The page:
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Chicken & Sausage Jambalaya

Mardi Gras is right around the corner here on March 8th. I’ve never been to New Orleans for Mardi Gras, nor do I have any desire to. As a non-drinker that does not sound like a particularly appealing event. However, I did attend the New Orleans Jazz Festival probably 10 or 12 years ago and that was a blast. I love the south. New Orleans was a little too hot and humid though for my taste. It’s becoming a great foodie town though.

This month’s issue of Bon Appetit had some Mardi Gras recipes in it and this recipe caught my eye. When Amanda’s dad and I were still married I used to make a lot more southern food that I do now. I made a fair amount of jambalaya back then, but it’s been years since I’ve made it. Since is doing a feature on Mardi Gras recipes, I thought I’d give this one a whirl. A lot of jambalaya recipes call for seafood of some kind; crawfish or shrimp usually. I don’t eat any shellfish, so that made the fact that this recipe didn’t have any made it even more appealing.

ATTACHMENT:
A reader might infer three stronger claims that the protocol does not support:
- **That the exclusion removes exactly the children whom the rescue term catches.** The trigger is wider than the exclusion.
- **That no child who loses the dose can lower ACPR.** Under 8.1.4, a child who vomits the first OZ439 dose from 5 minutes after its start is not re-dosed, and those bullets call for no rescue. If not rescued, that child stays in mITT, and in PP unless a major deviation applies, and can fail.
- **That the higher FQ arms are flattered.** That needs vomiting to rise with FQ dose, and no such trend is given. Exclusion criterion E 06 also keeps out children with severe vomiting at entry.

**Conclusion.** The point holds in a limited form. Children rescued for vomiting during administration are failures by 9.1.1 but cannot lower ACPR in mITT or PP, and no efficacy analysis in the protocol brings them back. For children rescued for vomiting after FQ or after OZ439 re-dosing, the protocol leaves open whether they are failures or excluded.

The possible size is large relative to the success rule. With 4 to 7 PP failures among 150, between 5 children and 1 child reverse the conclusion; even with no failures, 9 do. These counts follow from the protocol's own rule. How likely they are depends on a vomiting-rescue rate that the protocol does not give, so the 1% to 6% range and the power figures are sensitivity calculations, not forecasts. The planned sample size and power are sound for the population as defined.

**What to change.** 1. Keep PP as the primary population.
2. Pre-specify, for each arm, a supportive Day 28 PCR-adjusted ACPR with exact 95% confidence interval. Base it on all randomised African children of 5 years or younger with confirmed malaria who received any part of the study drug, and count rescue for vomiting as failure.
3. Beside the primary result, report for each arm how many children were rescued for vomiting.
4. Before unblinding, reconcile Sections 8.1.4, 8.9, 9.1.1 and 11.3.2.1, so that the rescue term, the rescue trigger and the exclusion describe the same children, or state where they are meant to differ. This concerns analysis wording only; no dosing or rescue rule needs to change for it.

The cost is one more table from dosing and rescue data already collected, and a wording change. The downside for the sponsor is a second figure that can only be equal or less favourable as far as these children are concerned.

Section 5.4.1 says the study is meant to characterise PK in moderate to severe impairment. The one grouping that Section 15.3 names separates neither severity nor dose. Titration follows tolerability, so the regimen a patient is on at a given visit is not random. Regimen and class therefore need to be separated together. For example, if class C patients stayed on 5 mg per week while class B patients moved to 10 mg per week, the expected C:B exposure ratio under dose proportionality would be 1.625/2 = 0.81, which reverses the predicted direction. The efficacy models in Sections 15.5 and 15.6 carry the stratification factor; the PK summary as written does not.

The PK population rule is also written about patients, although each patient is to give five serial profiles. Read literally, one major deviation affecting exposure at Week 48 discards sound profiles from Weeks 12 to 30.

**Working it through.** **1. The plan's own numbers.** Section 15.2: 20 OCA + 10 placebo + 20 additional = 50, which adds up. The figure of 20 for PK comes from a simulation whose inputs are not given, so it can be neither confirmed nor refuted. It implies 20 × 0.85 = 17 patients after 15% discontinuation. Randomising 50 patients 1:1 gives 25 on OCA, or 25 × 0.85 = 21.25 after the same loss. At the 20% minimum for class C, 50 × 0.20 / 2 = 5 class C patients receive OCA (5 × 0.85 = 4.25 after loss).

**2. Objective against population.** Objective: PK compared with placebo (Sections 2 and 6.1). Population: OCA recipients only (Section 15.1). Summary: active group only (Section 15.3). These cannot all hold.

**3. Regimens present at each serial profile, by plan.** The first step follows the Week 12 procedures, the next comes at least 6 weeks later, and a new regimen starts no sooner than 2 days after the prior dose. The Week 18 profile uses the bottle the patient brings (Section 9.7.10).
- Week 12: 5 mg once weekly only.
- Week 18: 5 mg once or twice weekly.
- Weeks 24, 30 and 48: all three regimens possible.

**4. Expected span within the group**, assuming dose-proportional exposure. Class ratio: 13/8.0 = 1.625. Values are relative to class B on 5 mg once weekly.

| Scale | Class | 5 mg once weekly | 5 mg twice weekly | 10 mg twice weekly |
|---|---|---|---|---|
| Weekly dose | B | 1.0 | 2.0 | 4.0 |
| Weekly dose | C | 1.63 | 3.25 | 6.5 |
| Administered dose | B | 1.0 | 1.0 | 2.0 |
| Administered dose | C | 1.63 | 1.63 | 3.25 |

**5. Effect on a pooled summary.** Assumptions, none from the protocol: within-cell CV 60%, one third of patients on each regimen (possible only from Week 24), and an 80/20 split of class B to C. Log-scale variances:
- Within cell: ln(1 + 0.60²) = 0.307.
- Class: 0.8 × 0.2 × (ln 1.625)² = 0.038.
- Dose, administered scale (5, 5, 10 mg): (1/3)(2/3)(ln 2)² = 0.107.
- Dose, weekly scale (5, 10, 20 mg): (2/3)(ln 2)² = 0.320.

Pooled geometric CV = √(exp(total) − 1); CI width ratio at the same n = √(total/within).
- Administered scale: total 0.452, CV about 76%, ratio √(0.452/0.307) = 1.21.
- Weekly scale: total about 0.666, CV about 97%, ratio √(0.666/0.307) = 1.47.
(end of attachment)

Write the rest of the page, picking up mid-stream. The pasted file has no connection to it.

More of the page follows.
Sausage & Chicken Jambalaya

Original recipe from Bon Appetit Magazine March issue, 2011. Revised by Crafty Farm Girl©, March, 2011

10-12 servings**

PREP TIME: 1 hour*

COOKING TIME: about 1 hour

*Now right out of the box here let me talk about the above stated prep time they called for. I’m a good cook, I’m an efficient cook, and I was familiar with all of the ingredients, and I would say the one hour prep time they claim was an underestimation. I would say that between chopping and cooking it was closer to an hour and 15 minutes to an hour and a half.